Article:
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If a "US Person" makes all their money in US, has US bank accts, can he still pay full taxes to US even if the 30 day residence no longer exists?

Some suggested to become a resident of Nevada or Florida (no state tax) and go that route. It may sound fishy but it's the opposite of cheating Uncle Sam on taxes ;)

It may come in handy for s-corps and other social security taxes. Is it doable? Advisable in regard to IRS potential problems?

thnx
 

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Different states have different residence requirements. You may have to check with the state you're thinking of maintaining "residence" in.
Cheers,
Bev
 

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Normally (for USC & LPRs), you remain a resident of the last state you resided in before you departed the country. In theory, you would paid states taxes (if due) as a non-domiciliary resident until you are no longer (e.g. residents who does not live in the state, but left the country). This could technically be until you die. After you leave, some states don't care; some don’t have state taxes (Texas, WA), others don’t tax non-residents, others do tax (e.g. Virginia). In most states, when you renew your driver’s lic. you attest to being a resident (gotcha!). In some states, you can break all ties to show non-residency (e.g. Virginia) but you must go through the steps, because your free money to them. Some states pursue (once again, VA wins). You cannot change your state residency without first living in the state and meeting its residency requirements (usually 30-days w/intent to stay).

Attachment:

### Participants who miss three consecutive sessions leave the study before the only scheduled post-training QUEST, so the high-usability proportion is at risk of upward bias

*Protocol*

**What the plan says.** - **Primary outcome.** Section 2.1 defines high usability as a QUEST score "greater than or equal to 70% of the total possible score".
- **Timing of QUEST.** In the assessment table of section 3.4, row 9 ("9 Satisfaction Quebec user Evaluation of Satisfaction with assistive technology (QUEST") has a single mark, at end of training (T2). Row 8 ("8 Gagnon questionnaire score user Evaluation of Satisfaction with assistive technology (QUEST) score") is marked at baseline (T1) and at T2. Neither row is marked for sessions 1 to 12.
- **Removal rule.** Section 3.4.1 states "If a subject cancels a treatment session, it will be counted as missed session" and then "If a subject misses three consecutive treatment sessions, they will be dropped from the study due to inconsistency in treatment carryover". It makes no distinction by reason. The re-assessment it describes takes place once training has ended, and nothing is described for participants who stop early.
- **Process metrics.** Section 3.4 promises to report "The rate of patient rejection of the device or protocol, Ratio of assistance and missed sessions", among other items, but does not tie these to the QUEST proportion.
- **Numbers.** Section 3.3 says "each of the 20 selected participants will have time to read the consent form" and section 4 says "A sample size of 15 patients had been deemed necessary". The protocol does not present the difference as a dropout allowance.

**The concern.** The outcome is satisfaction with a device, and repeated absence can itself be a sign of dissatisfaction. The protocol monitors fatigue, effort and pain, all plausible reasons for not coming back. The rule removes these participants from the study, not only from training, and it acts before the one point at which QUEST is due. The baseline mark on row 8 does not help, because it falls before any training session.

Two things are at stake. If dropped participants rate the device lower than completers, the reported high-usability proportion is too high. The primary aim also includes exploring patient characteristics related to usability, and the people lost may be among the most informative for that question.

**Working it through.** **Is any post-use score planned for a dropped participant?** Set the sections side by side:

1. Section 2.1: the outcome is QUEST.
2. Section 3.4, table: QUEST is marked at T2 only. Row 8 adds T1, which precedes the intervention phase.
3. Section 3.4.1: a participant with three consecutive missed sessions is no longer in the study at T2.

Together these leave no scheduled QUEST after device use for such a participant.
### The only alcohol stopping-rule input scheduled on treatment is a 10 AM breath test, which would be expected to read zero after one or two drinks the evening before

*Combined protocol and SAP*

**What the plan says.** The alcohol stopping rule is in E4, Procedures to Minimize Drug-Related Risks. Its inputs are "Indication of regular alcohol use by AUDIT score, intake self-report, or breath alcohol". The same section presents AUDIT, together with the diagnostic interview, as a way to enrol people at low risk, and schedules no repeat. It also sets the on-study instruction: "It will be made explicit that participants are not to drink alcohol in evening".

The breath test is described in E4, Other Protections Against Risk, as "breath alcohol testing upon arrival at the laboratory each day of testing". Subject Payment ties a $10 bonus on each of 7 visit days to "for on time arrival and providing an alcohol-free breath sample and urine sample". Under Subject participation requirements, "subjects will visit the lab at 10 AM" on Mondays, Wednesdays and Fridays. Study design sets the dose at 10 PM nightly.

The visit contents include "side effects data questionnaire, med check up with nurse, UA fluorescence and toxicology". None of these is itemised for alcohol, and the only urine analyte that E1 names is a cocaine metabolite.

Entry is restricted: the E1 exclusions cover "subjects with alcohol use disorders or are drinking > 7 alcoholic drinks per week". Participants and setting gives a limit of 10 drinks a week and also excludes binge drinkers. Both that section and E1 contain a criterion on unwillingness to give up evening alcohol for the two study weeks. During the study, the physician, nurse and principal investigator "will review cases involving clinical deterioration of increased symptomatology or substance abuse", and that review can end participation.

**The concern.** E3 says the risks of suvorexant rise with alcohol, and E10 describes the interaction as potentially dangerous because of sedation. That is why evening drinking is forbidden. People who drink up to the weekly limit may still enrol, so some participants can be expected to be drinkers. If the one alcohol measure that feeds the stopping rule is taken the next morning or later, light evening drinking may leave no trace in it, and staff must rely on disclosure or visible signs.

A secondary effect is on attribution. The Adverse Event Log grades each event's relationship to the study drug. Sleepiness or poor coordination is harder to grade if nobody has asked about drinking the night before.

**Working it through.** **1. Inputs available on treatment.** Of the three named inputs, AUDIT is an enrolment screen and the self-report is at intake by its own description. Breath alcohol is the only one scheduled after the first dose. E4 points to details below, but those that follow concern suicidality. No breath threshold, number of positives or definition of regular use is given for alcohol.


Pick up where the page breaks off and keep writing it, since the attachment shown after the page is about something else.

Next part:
Disclaimer: I’m speaking from my own point of view&exp. This is a informal forum dialog; I am not a tax professional or lawyer; I am not offering legal or tax advice; I’m relating my exp -you’re are advised to seek professional council in all matters before undertaking any course of action.
 

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To get back to the original question, however, it can also depend on the country you're actually living in. Most countries I'm familiar with expect you to pay their local taxes if you're resident there and actually doing the work you're being paid for in their country.

The "option" to pay full taxes to the US instead of your local taxes usually only applies to social security and benefits (i.e. instead of paying into the local health care and retirement systems).

You also need to check to see whether the country you're in has an income tax treaty with the US.
Cheers,
Bev
 
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